The Invisible Kingdom by Meghan O’Rourke 2022

O’Rourke, the editor of the Yale Review and essayist for The New Yorker, the Atlantic, and other periodicals, has written a remarkable book.

It was often difficult and uncomfortable to read this detailed story of her chronic illness and the often devastating and depressing impact on her daily life.  Her symptoms began in 1997 shortly after graduating from college and affected her in variable degrees until the decade between 2002 and 2012 when she was often disabled by them.  An assortment of non-specific, often vague symptoms including fatigue, headache, rashes, feelings of electric shocks in her limbs, and brain fog were dismissed by doctor after doctor, specialists from neurologists to gastroenterologists and many in between.  The catalog of symptoms along with lab tests that were either normal or non-specifically abnormal, led to the familiar diagnosis of ‘it’s all in your head’ and ‘perhaps you should see a therapist’.  Desperate to find a diagnosis, eager to have a child, depressed by her inability to work and  wanting to enjoy her life again, she sought help from non-traditional medicine and then turned her exceptional reportorial skills and investigative instincts into delving into why those with chronic, non-specific illnesses are so failed by the American health system.

These affected and afflicted individuals are primarily women, between 20 and 50, with diagnoses of chronic fatigue syndrome, post-treatment Lyme Disease, and other controversial labels, who fall  into the ‘no-man’s land’ of ‘biology and biography’.  Exposed to viruses (Epstein-Barr is often the culprit), living in a toxic chemical environment that is the US in the 21st C, stressed by high pressured jobs and family obligations, with a microbial biome that has been altered by the overuse of antibiotics, and having an immune system that is genetically coded to over-react, they experience real and debilitating symptoms over time. Today’s doctors, siloed and focused on cure not management and the ‘one disease, one cure’ model, are not equipped to manage patients like O’Rourke and are quick to jump to the ‘all in your head’ explanation, leaving patients with nowhere to turn.

O’Rourke points out that long haul COVID has created a new dynamic in which academic medicine, after years of refusing to recognize chronic illnesses such as fibromyalgia and chronic fatigue syndrome, has begun to understand that viral infections are handled in different ways in different individuals and can lead to chronic, non-specific illness.  The long haul COVID phenomenon, and hence, many of these other non-specific autoimmune diseases, can no longer be dismissed as psychosomatic because of the immense numbers of people affected.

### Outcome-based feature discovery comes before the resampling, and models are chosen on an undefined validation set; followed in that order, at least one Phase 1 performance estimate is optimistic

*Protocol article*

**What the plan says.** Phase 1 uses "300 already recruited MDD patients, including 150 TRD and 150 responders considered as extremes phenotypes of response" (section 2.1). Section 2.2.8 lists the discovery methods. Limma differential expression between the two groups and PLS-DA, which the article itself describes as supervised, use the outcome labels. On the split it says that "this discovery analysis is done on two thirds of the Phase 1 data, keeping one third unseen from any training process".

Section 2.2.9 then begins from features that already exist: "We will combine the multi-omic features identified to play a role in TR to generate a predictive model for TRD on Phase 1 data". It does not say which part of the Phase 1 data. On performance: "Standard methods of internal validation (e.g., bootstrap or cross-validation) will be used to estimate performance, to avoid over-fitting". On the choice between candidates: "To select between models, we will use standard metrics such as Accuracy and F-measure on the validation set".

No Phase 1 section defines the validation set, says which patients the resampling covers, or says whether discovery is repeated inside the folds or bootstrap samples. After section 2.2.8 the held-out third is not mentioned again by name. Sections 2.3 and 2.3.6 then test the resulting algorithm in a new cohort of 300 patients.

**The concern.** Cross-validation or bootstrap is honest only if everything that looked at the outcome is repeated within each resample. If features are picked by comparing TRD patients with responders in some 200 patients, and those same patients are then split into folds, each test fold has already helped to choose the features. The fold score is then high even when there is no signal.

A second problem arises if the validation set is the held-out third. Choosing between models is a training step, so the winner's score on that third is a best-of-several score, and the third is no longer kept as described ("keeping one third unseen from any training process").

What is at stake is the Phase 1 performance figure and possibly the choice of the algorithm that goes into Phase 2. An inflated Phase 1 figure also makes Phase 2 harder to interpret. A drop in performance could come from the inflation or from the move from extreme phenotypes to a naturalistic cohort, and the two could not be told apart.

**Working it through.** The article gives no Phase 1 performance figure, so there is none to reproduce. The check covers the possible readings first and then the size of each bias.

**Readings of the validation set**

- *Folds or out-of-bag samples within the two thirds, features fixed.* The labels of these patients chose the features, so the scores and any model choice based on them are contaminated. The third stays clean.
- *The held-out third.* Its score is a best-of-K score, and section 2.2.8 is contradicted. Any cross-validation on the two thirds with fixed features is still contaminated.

Having identified this issue, O’Rourke goes on to examine the growing problem of autoimmunity and how some US medical care systems are recognizing and reorganizing to treat the individuals with these disorders.  Progress is slow though examples like the Mount Sinai Center for Post-COVID Care are beginning to organize care with the goal of managing, not curing these chronic illnesses.

In her own experience, O’Rourke finally found a physician who was interested and had extensive experience in treating these chronic illnesses who convinced her to take doxycycline for what he was convinced was chronic Lyme Disease.  She vastly improved and was able to return to a somewhat normal life, become the mother of two children, and return to work, though her symptoms continued to return from time to time. She even tried a FMT, a fecal microbiota transplant, traveling to England to undergo the therapy.

O’Rourke has given voice to a huge number of individuals suffering with these conditions.  In her final chapter The Wisdom Narrative, she quotes Virginia Woolf’s essay on ‘Being Ill’, Susan Sontag’s book, ‘Illness as Metaphor’, Atul Gawande’s ‘Being Mortal’, and the medical sociologist, Arthur Frank, as she delves into the question of whether illness can lead to wisdom, i.e. is there any redemptive value in being sick?.  Frank divides illness narratives into three categories:  restitution (you’re sick but you get cured), chaos (experiencing life without sequence or discernable causality of your illness) and quest (the ability to synthesize the patient experience into a meaning of some kind).  For O’Rourke and others living with these chronic disabling conditions, it is a chaos narrative, one to be tolerated and managed.  What she is seeking ultimately, is an American health system that trains doctors to tolerate uncertainty (that old Keatsian negative capability) and enables them to practice in a manner which can support this chaos and provide empathy and care to the individuals who live with chronic illness.

Not an easy book to read and I’m still trying to sort out the science in her claims, but I think it’s potentially a ground breaker  and a means for a paradigm shift for medicine, as was Gawande’s ‘Being Mortal’ and the Institute of Medicine’s 1999 report on medical errors. ‘To Err is Human’.  For now, I come down on the side of it being an important book which should be read by people with these conditions and by their doctors.  (Addendum:  Since writing this, I’ve exchanged emails with a noted rheumatologist who has been focused on long haul COVID for 2 years, and he holds O’Rourke’s book in high esteem, quoting her in the final sentence of his own book on these chronic conditions!).